When the issue of “fake news” came to prominence at the end of this year’s election cycle, traditional media outlets were the firsts to engage in relentless finger-pointing. Journalists everywhere deplored the spread of misleading, lazily reported and, in some cases, totally fabricated stories that had been facilitated by social media.
That’d be ignoring — of course — that in a competitive media climate where virality and accuracy go head-to-head, editors will often go for a catchier headline, at the expense of factual accuracy. And as one writer at HEqual noted, even the respectable BBC is not immune from this kind of sensationalism.
In February 2016, the media ran amok with a study which looked at gender bias on Github, a website where developers can submit code to collaborate on open source projects. Once a code contributed is submitted, it has to be vetted by various members of the community before being approved. The aim of the study was therefore to compare acceptance rates of contributions from men versus women.
The BBC wrote it up and published an article on Feb. 13th under the headline “Women write better code, study suggests.”
The lede read:
“Computer code written by women has a higher approval rating than that written by men – but only if their gender is not identifiable, new research suggests“
To be fair, the BBC did a better job than other outlets to present the results in a somewhat factual and neutral manner. But as is often the case with these pop science stories, many of the study’s findings were conveniently glossed over and later debunked.
One, for instance, is that yes, although women from outside the Github community who conceal their gender have a higher chance of getting their code approved by moderators than those who don’t, this trend also applies to men, albeit with a smaller margin. Likewise, a quick look at the dataset for community members actually shows no evidence of blatant sexism against women — quite the opposite. Women who clearly identified their gender were actually more likely to get their code approved.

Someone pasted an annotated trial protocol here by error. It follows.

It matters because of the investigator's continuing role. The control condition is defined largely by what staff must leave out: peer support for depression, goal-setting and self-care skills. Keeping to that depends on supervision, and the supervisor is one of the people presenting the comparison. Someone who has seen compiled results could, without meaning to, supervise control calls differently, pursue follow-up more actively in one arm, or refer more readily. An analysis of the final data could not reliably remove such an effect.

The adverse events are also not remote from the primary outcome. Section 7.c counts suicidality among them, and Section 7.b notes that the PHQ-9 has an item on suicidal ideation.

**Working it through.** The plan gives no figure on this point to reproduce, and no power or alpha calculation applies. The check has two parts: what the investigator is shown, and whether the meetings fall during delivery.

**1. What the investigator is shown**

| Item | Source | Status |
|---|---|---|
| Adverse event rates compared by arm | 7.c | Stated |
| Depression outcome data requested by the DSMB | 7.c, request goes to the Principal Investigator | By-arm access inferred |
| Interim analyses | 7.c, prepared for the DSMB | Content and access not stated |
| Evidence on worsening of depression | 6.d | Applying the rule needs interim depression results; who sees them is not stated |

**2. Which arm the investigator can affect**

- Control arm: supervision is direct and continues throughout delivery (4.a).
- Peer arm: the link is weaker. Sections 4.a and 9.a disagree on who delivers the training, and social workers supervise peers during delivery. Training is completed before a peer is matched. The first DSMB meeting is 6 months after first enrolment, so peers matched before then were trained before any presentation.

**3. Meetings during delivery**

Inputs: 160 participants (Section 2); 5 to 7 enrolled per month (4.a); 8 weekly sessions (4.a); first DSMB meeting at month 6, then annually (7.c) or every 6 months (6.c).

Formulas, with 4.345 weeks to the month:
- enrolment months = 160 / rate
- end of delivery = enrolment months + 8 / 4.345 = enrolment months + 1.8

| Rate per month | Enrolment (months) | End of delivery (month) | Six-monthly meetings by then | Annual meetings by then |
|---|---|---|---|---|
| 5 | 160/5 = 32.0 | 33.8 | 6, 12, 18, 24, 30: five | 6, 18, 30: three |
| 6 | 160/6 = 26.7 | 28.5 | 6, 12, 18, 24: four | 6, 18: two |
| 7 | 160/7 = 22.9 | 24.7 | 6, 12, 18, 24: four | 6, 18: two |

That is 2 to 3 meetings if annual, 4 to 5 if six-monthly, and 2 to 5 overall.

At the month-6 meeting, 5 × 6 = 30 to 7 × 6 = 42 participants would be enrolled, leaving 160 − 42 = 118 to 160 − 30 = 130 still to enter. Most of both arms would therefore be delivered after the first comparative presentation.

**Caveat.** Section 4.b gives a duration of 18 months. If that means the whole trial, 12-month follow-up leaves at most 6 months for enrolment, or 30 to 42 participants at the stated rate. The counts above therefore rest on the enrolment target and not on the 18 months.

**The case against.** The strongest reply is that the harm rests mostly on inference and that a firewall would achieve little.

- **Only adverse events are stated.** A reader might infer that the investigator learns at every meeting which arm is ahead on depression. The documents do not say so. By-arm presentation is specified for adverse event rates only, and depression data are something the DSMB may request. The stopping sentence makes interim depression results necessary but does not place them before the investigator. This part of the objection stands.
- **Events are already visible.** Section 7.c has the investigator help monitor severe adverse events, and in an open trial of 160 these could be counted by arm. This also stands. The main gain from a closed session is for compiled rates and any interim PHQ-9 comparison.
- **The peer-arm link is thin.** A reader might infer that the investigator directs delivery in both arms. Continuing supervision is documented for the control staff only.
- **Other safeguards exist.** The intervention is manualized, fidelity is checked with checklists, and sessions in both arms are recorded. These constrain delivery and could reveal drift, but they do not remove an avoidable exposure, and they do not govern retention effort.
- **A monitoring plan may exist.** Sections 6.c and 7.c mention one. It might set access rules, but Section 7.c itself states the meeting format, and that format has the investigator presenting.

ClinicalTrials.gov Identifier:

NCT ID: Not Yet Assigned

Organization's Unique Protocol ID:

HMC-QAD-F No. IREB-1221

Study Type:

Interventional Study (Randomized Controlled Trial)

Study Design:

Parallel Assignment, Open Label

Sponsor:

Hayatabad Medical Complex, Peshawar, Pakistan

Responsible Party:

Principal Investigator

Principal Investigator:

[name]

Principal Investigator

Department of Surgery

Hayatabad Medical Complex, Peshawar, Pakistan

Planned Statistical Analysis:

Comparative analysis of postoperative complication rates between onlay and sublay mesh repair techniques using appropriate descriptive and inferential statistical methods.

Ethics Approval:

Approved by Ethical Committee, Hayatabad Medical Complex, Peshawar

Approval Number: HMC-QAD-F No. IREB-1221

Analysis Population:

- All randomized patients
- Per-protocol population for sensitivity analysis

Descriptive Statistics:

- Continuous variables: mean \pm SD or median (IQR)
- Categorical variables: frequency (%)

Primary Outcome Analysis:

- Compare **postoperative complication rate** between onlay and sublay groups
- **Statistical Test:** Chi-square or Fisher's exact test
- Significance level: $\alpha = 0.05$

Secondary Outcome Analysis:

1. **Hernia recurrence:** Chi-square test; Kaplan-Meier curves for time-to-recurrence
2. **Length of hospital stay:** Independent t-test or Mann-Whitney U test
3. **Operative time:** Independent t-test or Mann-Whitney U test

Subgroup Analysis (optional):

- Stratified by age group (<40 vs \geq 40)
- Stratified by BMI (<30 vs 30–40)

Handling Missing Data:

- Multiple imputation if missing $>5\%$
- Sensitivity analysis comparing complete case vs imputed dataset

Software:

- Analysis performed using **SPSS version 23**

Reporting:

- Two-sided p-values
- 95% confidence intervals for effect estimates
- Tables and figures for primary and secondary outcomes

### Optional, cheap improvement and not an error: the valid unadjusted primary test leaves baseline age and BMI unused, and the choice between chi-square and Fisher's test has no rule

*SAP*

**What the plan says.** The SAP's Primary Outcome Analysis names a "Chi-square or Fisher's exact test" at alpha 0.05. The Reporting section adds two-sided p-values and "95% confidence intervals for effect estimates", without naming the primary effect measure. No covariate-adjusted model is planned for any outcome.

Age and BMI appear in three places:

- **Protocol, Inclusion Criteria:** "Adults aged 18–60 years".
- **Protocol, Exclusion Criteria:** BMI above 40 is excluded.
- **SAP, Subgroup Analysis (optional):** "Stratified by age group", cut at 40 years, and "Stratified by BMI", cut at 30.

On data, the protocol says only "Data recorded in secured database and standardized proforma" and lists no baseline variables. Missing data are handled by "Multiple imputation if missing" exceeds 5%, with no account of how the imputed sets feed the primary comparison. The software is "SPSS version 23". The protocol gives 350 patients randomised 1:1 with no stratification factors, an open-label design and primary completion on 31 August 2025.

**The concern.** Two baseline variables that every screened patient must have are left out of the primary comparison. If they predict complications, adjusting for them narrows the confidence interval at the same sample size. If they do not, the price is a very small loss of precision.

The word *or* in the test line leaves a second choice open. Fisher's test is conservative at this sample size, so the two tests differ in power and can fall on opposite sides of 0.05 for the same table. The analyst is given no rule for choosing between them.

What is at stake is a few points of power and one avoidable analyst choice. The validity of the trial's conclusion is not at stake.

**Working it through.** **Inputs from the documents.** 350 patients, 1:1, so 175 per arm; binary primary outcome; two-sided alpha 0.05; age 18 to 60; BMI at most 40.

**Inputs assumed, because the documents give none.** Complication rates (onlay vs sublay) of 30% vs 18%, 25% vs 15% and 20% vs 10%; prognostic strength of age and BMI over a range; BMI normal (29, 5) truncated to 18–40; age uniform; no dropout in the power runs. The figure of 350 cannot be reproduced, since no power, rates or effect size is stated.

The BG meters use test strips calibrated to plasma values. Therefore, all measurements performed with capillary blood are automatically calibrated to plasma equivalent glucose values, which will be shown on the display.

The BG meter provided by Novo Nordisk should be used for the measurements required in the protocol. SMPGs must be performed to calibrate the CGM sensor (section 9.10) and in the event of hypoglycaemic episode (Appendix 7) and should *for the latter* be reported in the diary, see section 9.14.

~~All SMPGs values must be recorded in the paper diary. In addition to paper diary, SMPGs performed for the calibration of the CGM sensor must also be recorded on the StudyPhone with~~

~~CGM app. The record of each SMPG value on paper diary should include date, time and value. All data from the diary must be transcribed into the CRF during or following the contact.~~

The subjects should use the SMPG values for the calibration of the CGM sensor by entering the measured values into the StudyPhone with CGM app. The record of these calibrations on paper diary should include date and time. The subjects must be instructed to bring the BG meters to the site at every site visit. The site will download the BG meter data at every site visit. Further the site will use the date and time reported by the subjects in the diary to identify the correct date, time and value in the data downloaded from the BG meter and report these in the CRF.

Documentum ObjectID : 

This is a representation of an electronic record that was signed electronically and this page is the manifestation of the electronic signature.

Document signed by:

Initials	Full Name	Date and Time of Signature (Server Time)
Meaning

Researchers concluded that this difference could be due to the fact that women were actually better at coding but fell prey to rampant discrimination. While this is a possible conclusion, it is far from being the only, or in this case, the most accurate one. In fact, the study authors themselves later admitted that they had left out a pretty crucial point from their analysis: their data also revealed that women coders are in fact “harder on other women than they are on men.”
If the first headline the BBC put out conveyed that nuanced (“Women may write better code, study finds”) it took less than just 35 minutes for an editor to ditch the “may”, thus dispelling any doubts about women’s superior coding ability.
After a reader complained that the headline was not only misleading but that it showed a clear bias in its treatment of the topic, the headline was amended a first time to say “Women write better-rated code, study suggests.” The change happened on July 15th — or 5 months after publication.
Unsatisfied with the change, however, the diligent reader pushed back. And it wasn’t until October 2016 — a staggering 8 months after the piece was first published — that the BBC completely rewrote the headline and issued a complaint statement, in which it absolved itself from responsibility because, as they put it, “the article did not deal with matters which were controversial in the sense which would require a balance of views.”
They nonetheless corrected the headline to “Github coding study suggests gender bias“ and rewrote the first two paragraphs of the story to reflect the complaint.
As the recent surge in viral and poorly fact-checked stories by the world’s most respected outlets shows, media people don’t always get it right. In fact, there are plenty of times when they get it wrong. That’s what corrections and clarifications are for.
The BBC’s astonishing delay in retracting what was clearly a disingenuous headline, wouldn’t be so much of a problem if the story didn’t get picked up on an astronomical scale. The article went viral, getting hundreds of retweets, including by the executive chairman of Twitter himself. It was shared a total of 31,639 times on social media, according to Muck Rack. Worse, a quick Google search for “women write better code” still yields 328,000,000 results, with the BBC piece on top of the list.
At a time of information overload where 6 out of 10 of us merely read a story’s headline before sharing it, words do matter.
Delaying corrections and continuing to spread questionable statements in the midst of the media’s ‘fake news’ soul-searching is not doing anyone any favors.
The BBC did not immediately return Heat Street‘s request for comment.